There may have been celebrations in south-west London, of course, but elsewhere there was heartbreak. Aldershot Town had been all but mathematically relegated before a ball was kicked and required an unlikely permutation of results to avoid the cut. Their comfortable defeat at Rotherham United was enough to send them down, whilst York City’s single goal win at Dagenham & Redbridge was enough to keep them up, as well, and both Plymouth Argyle and Torquay United also scrambled their way to safety. In the end it was Barnet, beaten by two goals to nil at Northampton Town, who slipped down a division. Both relegated clubs have a sense of uncertainty hanging over them. Aldershot Town are understood to be in a position of financial difficulty which may make returning to the Football League at the first attempt a tall order.
Barnet, on the other hand, have a young team which may be difficult to break up, but the club is moving, not just from Underhill, but from the borough of Barnet altogether, to neighbouring Harrow. How a club that has struggled to attract many more than a couple of thousand people playing a short walk from the centre of the place that bears its name will manage playing several miles away will be affected by such a move is not known at present, but they may also find that attracting people to make that journey for fifth division football rather than fourth division football is something of a challenge and, as countless previous seasons have demonstrated, the Blue Square Bet Premier can be a considerably more difficult ground to get out of in an upwardly direction than it is a slip into.
None of this, however, will be much concerning all associated with AFC Wimbledon this morning. Of course, it might well be argued that any club that finds itself going into its final match of the season with more than fifty points but still fearing relegation is unlucky to a certain degree, but this phenomenon has been one of the most pronounced of this season in the entire Football League and, ultimately, somebody has to be relegated at the end of each season. Those that have met him tend to speak glowingly of Neal Ardley, and his next challenge will go some way towards defining him as a manager. Having rescued the club – just- from relegation back into non-league football, he now has to rebuild over the course of the summer, in order to ensure that there is no such repetition of this last day drama at the end of next season. And therein lays the greatest challenge that anyone in football ever has to face – once its over it starts again almost immediately, and AFC Wimbledon cannot afford to cut it as fine against next season as they did this time around.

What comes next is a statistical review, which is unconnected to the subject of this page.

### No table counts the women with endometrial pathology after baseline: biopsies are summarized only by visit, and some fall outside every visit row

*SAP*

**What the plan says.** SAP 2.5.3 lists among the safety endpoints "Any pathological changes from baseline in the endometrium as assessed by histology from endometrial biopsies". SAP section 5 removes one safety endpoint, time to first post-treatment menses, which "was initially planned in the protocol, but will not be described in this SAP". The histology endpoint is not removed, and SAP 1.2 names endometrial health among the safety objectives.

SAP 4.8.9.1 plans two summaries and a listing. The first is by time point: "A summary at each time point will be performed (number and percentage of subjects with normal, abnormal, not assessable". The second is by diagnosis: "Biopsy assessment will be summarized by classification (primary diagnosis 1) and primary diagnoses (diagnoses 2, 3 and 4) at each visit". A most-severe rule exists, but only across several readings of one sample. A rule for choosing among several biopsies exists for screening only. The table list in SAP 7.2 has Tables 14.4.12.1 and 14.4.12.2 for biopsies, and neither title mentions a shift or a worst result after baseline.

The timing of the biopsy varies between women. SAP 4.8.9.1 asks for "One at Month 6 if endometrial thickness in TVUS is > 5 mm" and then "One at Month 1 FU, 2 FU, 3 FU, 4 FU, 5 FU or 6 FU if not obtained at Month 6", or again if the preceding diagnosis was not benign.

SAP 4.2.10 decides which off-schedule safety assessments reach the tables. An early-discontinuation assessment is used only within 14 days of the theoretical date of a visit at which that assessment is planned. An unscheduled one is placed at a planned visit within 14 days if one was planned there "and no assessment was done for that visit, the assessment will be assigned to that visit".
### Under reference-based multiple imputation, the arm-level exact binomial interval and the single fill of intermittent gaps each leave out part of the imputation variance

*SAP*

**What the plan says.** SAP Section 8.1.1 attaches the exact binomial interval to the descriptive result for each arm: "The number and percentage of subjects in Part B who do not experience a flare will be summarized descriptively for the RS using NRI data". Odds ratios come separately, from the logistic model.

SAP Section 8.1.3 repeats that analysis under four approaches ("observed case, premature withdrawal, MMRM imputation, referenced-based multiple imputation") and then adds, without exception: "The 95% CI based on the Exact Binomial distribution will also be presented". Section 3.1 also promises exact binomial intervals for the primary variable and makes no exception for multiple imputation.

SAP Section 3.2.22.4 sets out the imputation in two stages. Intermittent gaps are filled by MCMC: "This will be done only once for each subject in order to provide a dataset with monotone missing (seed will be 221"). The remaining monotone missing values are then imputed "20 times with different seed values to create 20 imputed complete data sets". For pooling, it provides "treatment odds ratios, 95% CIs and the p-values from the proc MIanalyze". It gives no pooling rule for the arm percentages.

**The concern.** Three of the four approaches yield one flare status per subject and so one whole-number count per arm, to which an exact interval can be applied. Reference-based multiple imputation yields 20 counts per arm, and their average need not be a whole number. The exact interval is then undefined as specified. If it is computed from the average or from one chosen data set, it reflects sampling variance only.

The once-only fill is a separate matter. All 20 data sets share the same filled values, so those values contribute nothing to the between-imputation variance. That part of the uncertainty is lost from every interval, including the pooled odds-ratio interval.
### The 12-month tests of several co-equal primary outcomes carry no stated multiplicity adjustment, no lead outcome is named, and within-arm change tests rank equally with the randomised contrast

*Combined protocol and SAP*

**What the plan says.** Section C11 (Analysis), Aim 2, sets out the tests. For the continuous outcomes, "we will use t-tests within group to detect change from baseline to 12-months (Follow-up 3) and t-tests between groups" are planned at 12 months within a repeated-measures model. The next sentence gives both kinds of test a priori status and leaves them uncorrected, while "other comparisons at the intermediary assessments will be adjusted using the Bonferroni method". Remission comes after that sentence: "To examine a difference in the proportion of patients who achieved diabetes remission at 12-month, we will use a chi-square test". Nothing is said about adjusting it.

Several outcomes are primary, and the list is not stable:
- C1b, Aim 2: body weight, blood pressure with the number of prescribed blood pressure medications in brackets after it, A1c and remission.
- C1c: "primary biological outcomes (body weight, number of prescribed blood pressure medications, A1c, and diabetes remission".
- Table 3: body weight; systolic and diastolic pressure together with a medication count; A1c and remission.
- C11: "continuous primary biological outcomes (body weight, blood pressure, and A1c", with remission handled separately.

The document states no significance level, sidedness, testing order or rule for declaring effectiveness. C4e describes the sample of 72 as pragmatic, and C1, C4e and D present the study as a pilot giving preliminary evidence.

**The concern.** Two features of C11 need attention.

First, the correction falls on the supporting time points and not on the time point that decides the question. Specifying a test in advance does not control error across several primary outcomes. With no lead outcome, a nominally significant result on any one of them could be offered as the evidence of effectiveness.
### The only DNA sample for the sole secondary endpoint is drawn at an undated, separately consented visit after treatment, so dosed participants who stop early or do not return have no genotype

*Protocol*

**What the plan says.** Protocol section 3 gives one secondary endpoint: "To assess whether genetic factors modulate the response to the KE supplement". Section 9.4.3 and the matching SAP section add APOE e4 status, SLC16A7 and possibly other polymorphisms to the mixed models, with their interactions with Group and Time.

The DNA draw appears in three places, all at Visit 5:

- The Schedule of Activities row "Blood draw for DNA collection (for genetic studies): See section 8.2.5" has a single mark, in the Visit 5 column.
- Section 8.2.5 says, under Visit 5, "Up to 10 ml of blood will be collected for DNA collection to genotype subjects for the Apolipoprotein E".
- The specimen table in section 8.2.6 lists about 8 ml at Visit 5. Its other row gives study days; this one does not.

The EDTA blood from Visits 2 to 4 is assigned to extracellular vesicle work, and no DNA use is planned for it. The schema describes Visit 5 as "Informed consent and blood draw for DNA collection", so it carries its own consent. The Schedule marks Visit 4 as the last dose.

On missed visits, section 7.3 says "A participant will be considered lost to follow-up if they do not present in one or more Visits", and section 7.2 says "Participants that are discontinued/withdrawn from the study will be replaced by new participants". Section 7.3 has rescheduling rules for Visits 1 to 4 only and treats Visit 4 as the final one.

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Ian began writing Twohundredpercent in May 2006. He lives in Brighton. He has also written for, amongst others, Pitch Invasion, FC Business Magazine, The Score, When Saturday Comes, Stand Against Modern Football and The Football Supporter. Ian was the first winner of the Socrates Award For Not Being Dead Yet at the 2010 NOPA awards for football bloggers.
Captured the mood exactly, Ian …… very well done.
Neal Ardley’s biggest challenge now is helping to create a football league structure club, which is still primarily non-league by marrying the best of both worlds. That starts from the bottom upwards, where the club has some tremendous talent within its youth ranks with many willing and able coaches supporting players from 8 years old.
No doubt, a flow of young players coming through the ranks will create a proper identity with AFC Wimbledon as much was so at Wimbledon – for exmaple my old school, Raynes Park High had at one time five players within the first team squad, and more to follow.
When the current first team squad can boast those numbers from a local school, you will know the Youth Set up is delivering. I am sure it will.
Neal’s experience at Cardiff City is now vital as the building blocks are cemented in place upon the present foundations. He has already written about the changes he has brought to the first team, and now we will see what else he changes and improves across the club.
Will there for example be an under 21 side or perhaps the reintroduction of a reserve team, to help players take the step up from youth to senior football?
This summer will be like a fresh start and an exicting one at that.
What a great, perfectly-pitched article. Thanks Ian.
Tough but exciting times ahead…
Glad that the Wombles managed to stay up. Also glad that Barnet were relegated after the part that Tony Kleanthous played in relegating Luton to the Conference.
Returning to the Football League at the first attempt is a tall order for any club, regardless of existing financial difficulties, which will only become worse with the loss of TV revenues.
Well done to AFC Wimbledon. I look forward to returning to Kingsmeadow with my team, Mansfield Town, next season.
Good luck to both relegated clubs in the Conference, an exceptionally difficult league to escape from.
Great article, cheers